san diego -- The Bush administration upheld an import ban Monday on phones that contain Qualcomm Inc. chips, further threatening the introduction of new handsets.
U.S. Trade Representative Susan C. Schwab said she was sticking to a long practice of declining to overrule the U.S. International Trade Commission unless conditions were extraordinary. The executive branch has overruled the commission only five times, most recently in 1987.
In June, the commission banned imports of new, high-end phones that run on Qualcomm chips, raising doubts about the introduction of some models from carriers and manufacturers such as LG Electronics Inc. and Samsung Electronics Co.
The commission ruling came in a patent dispute between Qualcomm and rival chip maker Broadcom Corp. It found that Qualcomm infringed a patent that protected Broadcom's technology to conserve battery power.
Qualcomm said it would ask a federal appeals court to overturn the ban. Chief Executive Paul Jacobs said in a statement that he was disappointed but added that Qualcomm would pursue "all legal and technical options available" to limit the effect on consumers.
The ban applies to the high-speed EV-DO and WCDMA network technologies, which allow users to more quickly surf the Internet and download music and video.
Schwab acknowledged worries that the ban might slow the introduction of so-called third-generation, or 3G, mobile phones but said Broadcom's licensing deals with "two major wireless carriers" would soften the effect.
Verizon Wireless, whose phones run on Qualcomm chips, struck a deal with Broadcom last month to pay for each phone it sells that carry one of Qualcomm's patent-infringing chips, ducking the ban and depriving Qualcomm of a powerful ally in its legal fight. Neither the U.S. trade representative nor Broadcom would identify the second carrier to strike such a deal.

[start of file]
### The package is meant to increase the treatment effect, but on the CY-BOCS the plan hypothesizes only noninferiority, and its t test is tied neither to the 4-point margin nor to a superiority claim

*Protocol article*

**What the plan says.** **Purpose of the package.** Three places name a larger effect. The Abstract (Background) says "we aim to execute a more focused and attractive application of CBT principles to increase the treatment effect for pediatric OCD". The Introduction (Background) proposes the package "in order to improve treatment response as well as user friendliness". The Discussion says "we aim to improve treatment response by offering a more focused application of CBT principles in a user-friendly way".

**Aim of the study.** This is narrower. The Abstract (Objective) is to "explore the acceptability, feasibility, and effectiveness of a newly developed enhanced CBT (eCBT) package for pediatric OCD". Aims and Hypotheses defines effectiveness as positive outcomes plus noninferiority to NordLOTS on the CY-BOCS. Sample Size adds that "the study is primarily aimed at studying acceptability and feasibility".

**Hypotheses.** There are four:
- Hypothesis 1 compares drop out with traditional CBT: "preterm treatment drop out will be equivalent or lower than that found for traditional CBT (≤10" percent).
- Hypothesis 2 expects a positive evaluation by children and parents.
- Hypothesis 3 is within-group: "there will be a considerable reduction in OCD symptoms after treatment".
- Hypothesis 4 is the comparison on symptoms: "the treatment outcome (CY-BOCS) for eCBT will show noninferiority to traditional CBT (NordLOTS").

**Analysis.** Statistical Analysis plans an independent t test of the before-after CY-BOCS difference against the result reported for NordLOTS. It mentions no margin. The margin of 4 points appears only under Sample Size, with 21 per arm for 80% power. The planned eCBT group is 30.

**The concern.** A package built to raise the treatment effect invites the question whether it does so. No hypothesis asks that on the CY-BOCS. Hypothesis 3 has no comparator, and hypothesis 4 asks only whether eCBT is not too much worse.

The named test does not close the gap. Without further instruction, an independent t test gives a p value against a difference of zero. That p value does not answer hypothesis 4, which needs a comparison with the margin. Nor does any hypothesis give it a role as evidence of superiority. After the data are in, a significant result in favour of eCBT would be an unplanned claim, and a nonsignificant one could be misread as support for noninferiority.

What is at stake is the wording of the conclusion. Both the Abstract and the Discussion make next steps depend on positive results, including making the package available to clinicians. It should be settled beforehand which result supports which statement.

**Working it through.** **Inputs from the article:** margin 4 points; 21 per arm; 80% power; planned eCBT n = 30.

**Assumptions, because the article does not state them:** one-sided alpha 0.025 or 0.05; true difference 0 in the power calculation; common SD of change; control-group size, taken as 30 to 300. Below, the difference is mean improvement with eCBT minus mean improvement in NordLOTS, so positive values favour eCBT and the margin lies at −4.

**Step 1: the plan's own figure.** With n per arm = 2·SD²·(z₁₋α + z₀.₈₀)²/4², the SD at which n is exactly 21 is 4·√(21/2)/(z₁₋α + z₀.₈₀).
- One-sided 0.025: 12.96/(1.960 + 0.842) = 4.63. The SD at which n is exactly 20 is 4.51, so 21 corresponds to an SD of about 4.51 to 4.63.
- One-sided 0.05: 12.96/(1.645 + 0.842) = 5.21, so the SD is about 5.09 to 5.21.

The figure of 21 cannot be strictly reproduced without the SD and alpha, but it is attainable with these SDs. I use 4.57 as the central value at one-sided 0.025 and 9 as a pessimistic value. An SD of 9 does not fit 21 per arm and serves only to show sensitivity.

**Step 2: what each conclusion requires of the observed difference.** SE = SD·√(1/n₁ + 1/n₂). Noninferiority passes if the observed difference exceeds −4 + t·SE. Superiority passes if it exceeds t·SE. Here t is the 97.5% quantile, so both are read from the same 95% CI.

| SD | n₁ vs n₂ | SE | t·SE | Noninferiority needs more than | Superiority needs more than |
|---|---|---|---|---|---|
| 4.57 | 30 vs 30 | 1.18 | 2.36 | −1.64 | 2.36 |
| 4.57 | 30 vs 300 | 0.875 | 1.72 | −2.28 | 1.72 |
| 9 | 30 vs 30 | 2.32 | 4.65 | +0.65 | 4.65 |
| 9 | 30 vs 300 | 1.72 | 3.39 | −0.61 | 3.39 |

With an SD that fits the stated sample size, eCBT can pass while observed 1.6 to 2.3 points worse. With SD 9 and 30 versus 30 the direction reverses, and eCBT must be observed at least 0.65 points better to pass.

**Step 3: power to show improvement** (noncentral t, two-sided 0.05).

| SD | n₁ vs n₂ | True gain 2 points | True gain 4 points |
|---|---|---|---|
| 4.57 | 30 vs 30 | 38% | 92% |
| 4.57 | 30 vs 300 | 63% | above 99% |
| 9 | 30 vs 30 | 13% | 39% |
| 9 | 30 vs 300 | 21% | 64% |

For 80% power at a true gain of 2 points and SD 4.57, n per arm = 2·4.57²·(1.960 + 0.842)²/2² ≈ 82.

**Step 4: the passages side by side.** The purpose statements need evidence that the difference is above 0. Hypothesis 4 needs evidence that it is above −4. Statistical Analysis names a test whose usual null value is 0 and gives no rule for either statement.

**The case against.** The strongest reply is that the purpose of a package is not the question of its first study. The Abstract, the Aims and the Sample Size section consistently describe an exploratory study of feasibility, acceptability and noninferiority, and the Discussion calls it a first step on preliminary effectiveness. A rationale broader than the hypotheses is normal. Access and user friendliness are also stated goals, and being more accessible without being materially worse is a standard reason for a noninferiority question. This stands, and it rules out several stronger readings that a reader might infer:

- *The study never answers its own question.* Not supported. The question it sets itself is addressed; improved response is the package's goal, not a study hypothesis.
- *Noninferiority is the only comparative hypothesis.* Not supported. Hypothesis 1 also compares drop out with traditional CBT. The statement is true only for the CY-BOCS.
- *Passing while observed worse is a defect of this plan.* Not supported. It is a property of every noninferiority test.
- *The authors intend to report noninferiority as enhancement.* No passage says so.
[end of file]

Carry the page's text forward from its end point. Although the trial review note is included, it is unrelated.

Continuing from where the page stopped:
"We cannot comment on the other carrier at this time, but what is clear is that the market has responded with relevant companies finding ways to accommodate the ruling through agreements with Broadcom," Broadcom attorney David Rosmann said.
A spokesman for Sprint Nextel Corp., whose phones also run on Qualcomm chips, did not immediately comment.
Schwab noted some industry players are working on alternative chip designs to avoid the ban. She said a Department of Homeland Security review found insufficient justification for overturning the ban despite concerns it would create problems for public safety agencies.
The decision, announced after stock markets closed, was widely anticipated by investors and analysts. Shares of San Diego-based Qualcomm rose $1.01 to $41.78 in regular trading, then surrendered 35 cents after hours. Shares of Irvine-based Broadcom climbed 48 cents to $33.44, then added 31 cents after hours.
Qualcomm is the world's second-largest chip supplier for mobile phones, after Texas Instruments Inc., but earns much of its money from licensing fees on its patented technology.
Broadcom is a newcomer to the cellphone business but has scored several legal victories against Qualcomm this year.